More Companies Expect To Raise Prices

Statistics Canada

Real gross domestic product rose 1.1% in February, the most significant monthly growth rate since March 2021. Inflationary pressure remained in April 2022, when the Canadian Consumer Price Index (CPI) rose 6.8% year over year, a slight increase from March 2022 (+6.7%). After surging by nearly 340,000 in February, employment rose by an additional 73,000 in March as Omicron-related restrictions eased and was little changed in April. After reaching a record low of 5.3% in March, the unemployment rate edged down 0.1 percentage points to 5.2% in April.

From April to early May 2022, Statistics Canada conducted the Canadian Survey on Business Conditions. The survey collects information on the environment businesses are currently operating in and their expectations moving forward.

More businesses expect to raise prices over the next three months compared with the first quarter of 2022

The CPI rose 3.4% on an annual average basis in 2021, following an increase of 0.7% in 2020. In April 2022, Canadian consumer prices rose 6.8% year over year following a 6.7% increase in March. This was the most significant increase since January 1991 (+6.9%). Currently, 39% of businesses expected to raise prices within the next three months, a continued increase from 25.9% of companies in Q4 2021 and 35.7% in Q1 2022. In manufacturing, 60.3% expected to raise prices over the next three months.

Over half (52.5%) of businesses expected profitability to remain relatively unchanged. Nearly 3 in 10 (29.5%) expected their profitability to decrease over the next three months, while 15.3% expected their profitability to increase.

Over three-quarters (76.9%) of businesses expected to retain the same number of employees over the next three months, similar to 77.8% during the first quarter of 2022. Conversely, 5% of businesses expected their employees to decrease, down from 8.1% in the first quarter. In accommodation and food services, 8.3% of companies expected a decrease in the number of employees over the next three months.

Businesses have recruitment, retention, and training plans to address workforce-related obstacles

Businesses have been facing obstacles related to the workforce. The labour force participation rate—that is, the share of the population aged 15 and older who are either employed or unemployed—was 65.3% in April 2022. Excluding a dip in January 2022, the participation rate has hovered around its pre-COVID-19 February 2020 level since September 2021. Recruiting skilled employees was expected to be an obstacle over the next three months for 36.9% of all businesses, led by those in construction (49.5%) and manufacturing (47.4%). In addition, a shortage of labour force was expected to be an obstacle for 35% of businesses, while retaining skilled employees was expected to be an obstacle for 27.6%.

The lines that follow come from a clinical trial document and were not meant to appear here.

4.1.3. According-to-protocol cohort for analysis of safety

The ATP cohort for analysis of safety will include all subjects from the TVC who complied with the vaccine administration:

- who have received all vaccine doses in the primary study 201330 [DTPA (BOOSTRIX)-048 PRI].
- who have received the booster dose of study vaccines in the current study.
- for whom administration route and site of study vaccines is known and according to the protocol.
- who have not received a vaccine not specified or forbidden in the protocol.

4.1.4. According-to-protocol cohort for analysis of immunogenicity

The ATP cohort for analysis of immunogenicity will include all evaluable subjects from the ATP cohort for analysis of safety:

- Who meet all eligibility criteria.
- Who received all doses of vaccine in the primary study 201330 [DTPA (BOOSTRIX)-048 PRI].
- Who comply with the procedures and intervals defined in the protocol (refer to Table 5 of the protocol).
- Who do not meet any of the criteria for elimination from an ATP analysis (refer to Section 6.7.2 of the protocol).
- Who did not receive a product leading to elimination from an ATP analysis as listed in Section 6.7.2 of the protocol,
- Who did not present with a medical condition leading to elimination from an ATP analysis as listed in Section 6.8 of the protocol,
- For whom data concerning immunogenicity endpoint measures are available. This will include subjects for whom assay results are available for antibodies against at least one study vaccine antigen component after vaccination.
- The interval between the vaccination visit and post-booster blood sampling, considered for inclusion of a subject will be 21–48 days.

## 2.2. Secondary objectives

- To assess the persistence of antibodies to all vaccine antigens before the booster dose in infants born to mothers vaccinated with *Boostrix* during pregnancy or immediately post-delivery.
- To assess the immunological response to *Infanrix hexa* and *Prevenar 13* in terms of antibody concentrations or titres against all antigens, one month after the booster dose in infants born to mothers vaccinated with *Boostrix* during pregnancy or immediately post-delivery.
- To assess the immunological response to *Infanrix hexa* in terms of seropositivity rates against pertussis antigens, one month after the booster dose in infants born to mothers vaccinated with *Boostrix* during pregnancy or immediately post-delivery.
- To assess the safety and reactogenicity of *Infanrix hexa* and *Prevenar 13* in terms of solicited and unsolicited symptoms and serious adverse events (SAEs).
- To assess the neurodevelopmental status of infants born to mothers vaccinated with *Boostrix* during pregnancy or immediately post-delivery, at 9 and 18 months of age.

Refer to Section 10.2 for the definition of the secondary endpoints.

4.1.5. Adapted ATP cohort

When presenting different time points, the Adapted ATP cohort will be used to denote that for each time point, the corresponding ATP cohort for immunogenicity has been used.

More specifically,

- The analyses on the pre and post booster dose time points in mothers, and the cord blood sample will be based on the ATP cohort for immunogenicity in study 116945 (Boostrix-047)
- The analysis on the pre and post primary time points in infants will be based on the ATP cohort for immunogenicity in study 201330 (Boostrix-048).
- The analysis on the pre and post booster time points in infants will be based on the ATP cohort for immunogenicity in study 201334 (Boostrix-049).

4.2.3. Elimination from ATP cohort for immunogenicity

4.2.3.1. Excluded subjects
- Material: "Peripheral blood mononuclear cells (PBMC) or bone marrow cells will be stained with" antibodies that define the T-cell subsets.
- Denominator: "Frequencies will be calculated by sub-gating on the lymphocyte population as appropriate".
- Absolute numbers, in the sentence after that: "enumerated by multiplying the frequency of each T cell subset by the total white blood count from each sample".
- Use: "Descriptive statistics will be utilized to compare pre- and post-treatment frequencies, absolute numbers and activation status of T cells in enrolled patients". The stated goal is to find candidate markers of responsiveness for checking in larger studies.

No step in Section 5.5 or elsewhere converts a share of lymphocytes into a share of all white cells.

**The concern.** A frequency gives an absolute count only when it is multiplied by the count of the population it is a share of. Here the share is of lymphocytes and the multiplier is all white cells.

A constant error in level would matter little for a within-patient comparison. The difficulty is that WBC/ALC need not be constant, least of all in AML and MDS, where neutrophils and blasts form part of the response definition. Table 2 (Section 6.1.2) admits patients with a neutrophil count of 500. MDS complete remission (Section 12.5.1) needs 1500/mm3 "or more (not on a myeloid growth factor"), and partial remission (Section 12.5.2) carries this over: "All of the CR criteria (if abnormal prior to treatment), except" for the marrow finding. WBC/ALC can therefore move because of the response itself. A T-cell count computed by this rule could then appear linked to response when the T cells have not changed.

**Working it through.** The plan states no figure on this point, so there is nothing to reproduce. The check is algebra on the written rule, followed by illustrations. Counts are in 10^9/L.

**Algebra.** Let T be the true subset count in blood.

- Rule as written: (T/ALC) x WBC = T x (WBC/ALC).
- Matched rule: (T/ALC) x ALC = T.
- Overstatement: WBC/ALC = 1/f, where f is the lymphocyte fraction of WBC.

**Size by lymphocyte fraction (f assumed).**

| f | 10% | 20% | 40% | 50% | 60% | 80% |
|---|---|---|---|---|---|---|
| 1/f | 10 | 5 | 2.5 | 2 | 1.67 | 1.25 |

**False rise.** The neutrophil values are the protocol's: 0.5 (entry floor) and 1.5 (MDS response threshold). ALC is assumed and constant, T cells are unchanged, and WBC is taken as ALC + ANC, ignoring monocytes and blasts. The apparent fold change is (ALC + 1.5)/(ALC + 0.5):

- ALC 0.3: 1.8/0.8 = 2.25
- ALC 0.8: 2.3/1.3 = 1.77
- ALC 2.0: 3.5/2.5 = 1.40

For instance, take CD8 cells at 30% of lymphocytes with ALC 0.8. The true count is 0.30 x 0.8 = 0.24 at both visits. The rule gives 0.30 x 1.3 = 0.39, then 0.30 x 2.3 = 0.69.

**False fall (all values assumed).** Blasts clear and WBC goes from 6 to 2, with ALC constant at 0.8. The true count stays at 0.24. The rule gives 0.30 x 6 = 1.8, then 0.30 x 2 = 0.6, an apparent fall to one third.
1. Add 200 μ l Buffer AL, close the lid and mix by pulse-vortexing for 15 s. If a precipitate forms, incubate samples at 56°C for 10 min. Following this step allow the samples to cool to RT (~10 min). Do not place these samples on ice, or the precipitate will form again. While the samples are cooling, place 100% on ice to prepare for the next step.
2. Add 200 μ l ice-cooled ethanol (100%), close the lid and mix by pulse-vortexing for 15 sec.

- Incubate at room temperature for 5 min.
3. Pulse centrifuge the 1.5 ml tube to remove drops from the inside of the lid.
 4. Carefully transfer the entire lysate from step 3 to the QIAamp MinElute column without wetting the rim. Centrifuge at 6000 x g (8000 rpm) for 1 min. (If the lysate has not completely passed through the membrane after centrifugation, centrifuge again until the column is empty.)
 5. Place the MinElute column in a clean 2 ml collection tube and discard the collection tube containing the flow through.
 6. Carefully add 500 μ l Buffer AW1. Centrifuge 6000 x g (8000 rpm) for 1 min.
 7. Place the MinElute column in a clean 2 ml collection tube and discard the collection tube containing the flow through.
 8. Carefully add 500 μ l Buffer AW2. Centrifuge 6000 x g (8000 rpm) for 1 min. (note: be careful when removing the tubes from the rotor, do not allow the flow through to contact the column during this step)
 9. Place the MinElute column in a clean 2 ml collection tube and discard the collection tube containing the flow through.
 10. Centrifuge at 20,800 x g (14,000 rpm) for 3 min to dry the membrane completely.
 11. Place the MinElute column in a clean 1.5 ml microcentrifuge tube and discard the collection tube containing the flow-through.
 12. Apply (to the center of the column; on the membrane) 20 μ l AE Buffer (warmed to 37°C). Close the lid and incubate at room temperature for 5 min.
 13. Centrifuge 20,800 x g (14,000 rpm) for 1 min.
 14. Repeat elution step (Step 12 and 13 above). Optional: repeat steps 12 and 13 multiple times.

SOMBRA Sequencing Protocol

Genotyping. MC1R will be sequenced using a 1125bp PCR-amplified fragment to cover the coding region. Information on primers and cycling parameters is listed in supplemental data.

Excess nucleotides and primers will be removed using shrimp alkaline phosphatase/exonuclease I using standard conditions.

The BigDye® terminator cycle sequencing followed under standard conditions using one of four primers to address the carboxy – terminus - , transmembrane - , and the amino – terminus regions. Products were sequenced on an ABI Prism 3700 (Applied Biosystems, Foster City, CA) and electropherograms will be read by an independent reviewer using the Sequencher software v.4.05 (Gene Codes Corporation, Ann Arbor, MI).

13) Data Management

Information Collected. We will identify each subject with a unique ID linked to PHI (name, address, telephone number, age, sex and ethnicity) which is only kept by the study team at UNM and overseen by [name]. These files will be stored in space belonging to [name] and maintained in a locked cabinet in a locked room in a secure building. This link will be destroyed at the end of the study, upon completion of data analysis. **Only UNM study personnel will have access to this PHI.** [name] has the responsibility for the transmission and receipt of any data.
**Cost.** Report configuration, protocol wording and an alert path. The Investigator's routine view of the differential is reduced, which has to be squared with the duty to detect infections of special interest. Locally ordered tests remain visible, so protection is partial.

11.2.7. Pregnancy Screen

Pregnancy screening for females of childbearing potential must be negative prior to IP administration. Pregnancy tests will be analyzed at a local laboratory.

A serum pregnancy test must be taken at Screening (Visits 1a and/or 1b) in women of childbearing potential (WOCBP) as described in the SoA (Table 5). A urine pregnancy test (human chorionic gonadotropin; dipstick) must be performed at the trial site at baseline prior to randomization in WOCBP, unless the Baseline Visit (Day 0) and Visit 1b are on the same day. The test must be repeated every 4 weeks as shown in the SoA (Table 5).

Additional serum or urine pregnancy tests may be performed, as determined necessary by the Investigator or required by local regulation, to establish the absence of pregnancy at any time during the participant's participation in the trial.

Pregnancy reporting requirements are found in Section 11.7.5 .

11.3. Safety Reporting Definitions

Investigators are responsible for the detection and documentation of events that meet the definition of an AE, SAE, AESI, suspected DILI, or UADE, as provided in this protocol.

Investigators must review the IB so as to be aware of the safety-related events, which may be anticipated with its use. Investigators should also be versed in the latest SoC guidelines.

Of businesses that expected to have labour-related obstacles (shortage of labour force, recruiting skilled employees, or retaining skilled employees) over the next three months, 54.6% expected these obstacles to lead to management working increased hours, while 47.3% expected existing staff to work increased hours as a result. Further expected impacts of labour-related obstacles included a limitation on the businesses’ growth (39.4%), hiring less-suitable candidates (37.4%), and delays in providing orders to customers (28.5%).

In terms of vacant positions, 8.8% of businesses expected to have more job vacancies over the next three months.

Businesses anticipate inflation to be a bigger issue when discussing wage increases with employees

In the context of a tightening labour market, average hourly wages for employees rose 3.3% (+$0.99) on a year-over-year basis in April, similar to the growth observed on a year-over-year basis in March (+3.4%). Meanwhile, in April, the CPI was up 6.8% yearly. Over half of businesses (55.2%) expected inflation to be a bigger issue when discussing wage increases with employees over the next 12 months, with 76.1% of businesses in accommodation and food services and 70.9% of businesses in manufacturing expecting the same.

Businesses expect increases in energy expenses

Nearly half (44%) of businesses expected increases in energy expenses over the next three months. Some of the leading strategies these businesses planned to adopt in light of any increases were raising the prices of goods and services offered (56.8%); changing business practices or processes to reduce energy consumption (18.7%); investing in or switching to energy-efficient technologies (8.8%); and reducing purchases of inputs, either energy- or non-energy-related (8%).

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